Defensive Strategy

Gap’s Odd Groupon Offer

24 Aug 2010  

The big marketing story last week was that the Gap offered a hot deal on Groupon and a remarkable 441,000 people took it.  At one point Groupon was apparently selling more than 500 of the deals per minute.

Groupon is an on-line promotion site.  It is free to sign up and everyday Groupon sends out a deal via email.  The deal only becomes real if a certain number of people take it.  Groupon takes a portion of the revenue, frequently 50%.  The company offering the deal gets the rest of the revenue.

It isn’t hard to figure out why the Gap deal was such a big success.  It was a great offer.  Gap sold a $50 coupon for $25, a 50% savings.  Gap is a huge retailer with broad appeal; I suspect a large share of the people following Groupon participated in this offer.

The question to consider: why did Gap offer such a deal?

Financially, the offer has to be a disaster.  If Gap got Groupon’s usual deal, then the company sold $50 worth of merchandise for $12.50.  This isn’t a good way to make money.

Worse, Groupon buyers are presumably price sensitive, so they will use the coupon on merchandise that is on sale.

Of course, there are some benefits for Gap.  The offer generated big publicity.  The coupon might get people into Gap who would otherwise be shopping at other stores.  People might spend more than the Groupon coupon, improving the margin picture.  People also might lose the coupon or forget to redeem it.

Still, it is hard to imagine how this was a good move for Gap.

Indeed, I struggle to figure out why any established, successful company would want to use Groupon.  Driving sales through deep discounting does not build a strong brand or a good business.  Appealing to promotion buyers is dangerous.  Groupon surely provides excitement and some short-term revenue, but at a very high cost.

Groupon will work best for new companies and new products.  A new restaurant, for example, could offer a free entrée to get people in the door and drive trial.  But those types of deals probably don’t sell well on Groupon.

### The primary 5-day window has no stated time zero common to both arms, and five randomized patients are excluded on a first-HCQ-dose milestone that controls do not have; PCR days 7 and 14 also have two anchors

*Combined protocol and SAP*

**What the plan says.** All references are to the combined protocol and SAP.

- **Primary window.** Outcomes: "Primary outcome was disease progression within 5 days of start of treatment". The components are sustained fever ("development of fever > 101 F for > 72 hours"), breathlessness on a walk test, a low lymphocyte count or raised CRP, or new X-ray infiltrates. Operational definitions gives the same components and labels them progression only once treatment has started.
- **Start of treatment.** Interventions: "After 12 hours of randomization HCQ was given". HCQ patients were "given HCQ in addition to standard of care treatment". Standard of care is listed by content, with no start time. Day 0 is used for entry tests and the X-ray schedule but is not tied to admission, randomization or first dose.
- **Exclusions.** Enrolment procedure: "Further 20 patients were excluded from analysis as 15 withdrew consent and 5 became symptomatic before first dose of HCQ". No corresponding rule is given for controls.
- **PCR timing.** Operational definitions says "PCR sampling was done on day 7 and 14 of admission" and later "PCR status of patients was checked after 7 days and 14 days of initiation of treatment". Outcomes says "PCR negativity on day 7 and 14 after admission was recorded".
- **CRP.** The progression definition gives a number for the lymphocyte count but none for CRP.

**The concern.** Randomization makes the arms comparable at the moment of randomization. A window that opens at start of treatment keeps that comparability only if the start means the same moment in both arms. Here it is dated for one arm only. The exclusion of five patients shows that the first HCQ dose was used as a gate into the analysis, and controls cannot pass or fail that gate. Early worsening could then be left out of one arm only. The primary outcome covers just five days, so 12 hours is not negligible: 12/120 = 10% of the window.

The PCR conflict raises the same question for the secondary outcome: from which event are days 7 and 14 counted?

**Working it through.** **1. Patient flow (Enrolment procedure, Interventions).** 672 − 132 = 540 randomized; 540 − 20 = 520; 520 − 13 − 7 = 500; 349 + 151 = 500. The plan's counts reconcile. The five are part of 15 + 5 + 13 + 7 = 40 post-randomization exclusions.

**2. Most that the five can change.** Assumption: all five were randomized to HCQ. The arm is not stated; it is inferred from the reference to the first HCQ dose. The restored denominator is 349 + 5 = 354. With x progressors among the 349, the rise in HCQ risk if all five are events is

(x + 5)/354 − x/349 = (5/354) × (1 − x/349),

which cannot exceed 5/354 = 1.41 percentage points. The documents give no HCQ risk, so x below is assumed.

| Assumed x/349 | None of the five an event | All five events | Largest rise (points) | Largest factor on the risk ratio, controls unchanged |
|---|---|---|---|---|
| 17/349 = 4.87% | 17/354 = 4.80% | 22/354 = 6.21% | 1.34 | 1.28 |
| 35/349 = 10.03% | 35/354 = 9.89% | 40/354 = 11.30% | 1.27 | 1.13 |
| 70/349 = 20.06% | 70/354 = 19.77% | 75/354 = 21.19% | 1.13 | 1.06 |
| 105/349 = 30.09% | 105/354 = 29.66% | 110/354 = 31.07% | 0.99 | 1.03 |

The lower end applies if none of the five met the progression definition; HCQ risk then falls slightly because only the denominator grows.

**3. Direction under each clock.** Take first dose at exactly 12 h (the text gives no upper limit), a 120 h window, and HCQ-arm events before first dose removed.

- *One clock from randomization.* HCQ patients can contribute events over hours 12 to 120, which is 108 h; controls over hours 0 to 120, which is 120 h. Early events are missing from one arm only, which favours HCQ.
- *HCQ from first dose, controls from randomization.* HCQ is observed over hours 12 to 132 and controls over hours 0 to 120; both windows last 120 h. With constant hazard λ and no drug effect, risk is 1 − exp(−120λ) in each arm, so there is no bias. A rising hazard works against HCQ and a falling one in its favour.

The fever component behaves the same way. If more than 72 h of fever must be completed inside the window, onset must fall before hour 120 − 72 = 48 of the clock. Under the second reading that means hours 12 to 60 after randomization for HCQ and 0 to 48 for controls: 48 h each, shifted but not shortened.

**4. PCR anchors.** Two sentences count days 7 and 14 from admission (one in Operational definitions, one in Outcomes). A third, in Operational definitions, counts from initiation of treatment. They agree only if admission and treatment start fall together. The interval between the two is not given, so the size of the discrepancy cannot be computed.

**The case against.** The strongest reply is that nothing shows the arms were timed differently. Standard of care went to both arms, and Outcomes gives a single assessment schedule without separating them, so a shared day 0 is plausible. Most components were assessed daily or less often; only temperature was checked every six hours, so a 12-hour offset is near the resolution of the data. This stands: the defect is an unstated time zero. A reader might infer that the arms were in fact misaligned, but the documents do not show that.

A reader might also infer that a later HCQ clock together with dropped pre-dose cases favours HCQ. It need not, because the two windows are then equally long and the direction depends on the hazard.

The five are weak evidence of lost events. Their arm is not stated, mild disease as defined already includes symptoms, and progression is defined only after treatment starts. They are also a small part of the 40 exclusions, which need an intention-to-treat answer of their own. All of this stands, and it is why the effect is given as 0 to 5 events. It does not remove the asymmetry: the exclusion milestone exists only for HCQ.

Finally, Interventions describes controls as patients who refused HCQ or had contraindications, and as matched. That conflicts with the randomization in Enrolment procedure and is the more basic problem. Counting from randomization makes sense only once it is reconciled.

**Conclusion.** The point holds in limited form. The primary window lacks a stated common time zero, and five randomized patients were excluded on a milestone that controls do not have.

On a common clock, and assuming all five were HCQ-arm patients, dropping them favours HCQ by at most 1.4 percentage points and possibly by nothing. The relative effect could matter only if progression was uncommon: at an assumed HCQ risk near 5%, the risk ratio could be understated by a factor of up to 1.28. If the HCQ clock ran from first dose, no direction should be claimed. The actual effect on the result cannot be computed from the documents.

This is Groupon’s fundamental problem.  The best offers are deep discounts on well-known and well liked brands.  But well-known and well liked brands like the Gap shouldn’t be using Groupon.

7 Responses

  1. Brett says:

    Part of the argument assumes that Groupon is acting like a traditional coupon and therefore at first glance, it appears Gap is using a price segmentation strategy. However, Groupon is not like a traditional coupon at all, it hits a much different demographic. Whereas grocery store coupons hit the price sensitive, Groupon hits the “tech-savvy”.

    Gap, which has struggled as of late financially, may have been using Groupon to reach it’s original base of young, hip, tech-savvy buyers who have migrated away in the past few years. This may have been Gaps way of “buying them back”. (i.e., getting that specific demo back into the stores).

  2. Joe Mayer says:

    Gap guaranteed themselves $5M before anyone stepped into a store. And it is feasible that a portion don’t even get used. Even if a lot of people do cash them in, the exposure to 441,000 people, the affiliation with a trendy, fast growing company and the guarantee of revenue (without even purchasing any clothes) has to be good for something.

    Spot on regarding the startup and restaurants benefiting the most from the groupon model, but I think there is something to be said for generating a buzz and guaranteeing yourself something in a market decidedly lacking in guarantees.

    • Tim Calkins says:

      Joe—I totally agree that buzz is important. And cash is good, too. Groupon is probably a very good way for companies to generate cash quickly, though at a high cost.


  3. Aswath says:

    a) Gap would’ve gotten a way better than usual deal with Groupon.
    b) Gap’s margin is really really huge, So, I’d think Gap makes a profit even with a 60% discount (They regularly have 30% off sales). Their biggest cost is marketing and branding – which is taken care of with Groupon.
    c) Many people will end up spending more than the $50 at the shop.

    So, Gap probably did the smart thing.

    • Tim Calkins says:

      Aswath—I agree on all three points. There are certainly some positives for Gap. But I’m still not convinced it was a smart move; it was a huge bit of discounting.

      One way we will know for sure is if Gap makes similar offers over the next year or two.


  4. Many companies have “end of line” products they would like to shift. However, they fear discounting these products might negatively affect the perception of the product, or engender consumer behavior that starts anticipating such discounts. So they use channels that camouflage what is going on. A great example of this is

    • Tim Calkins says:

      Dino—You are absolutely right: companies frequently use different channels to move out old inventory without damaging the core business.

      Gap clearly wasn’t doing this, however, since the Groupon offer was valid on the latest merchandise.


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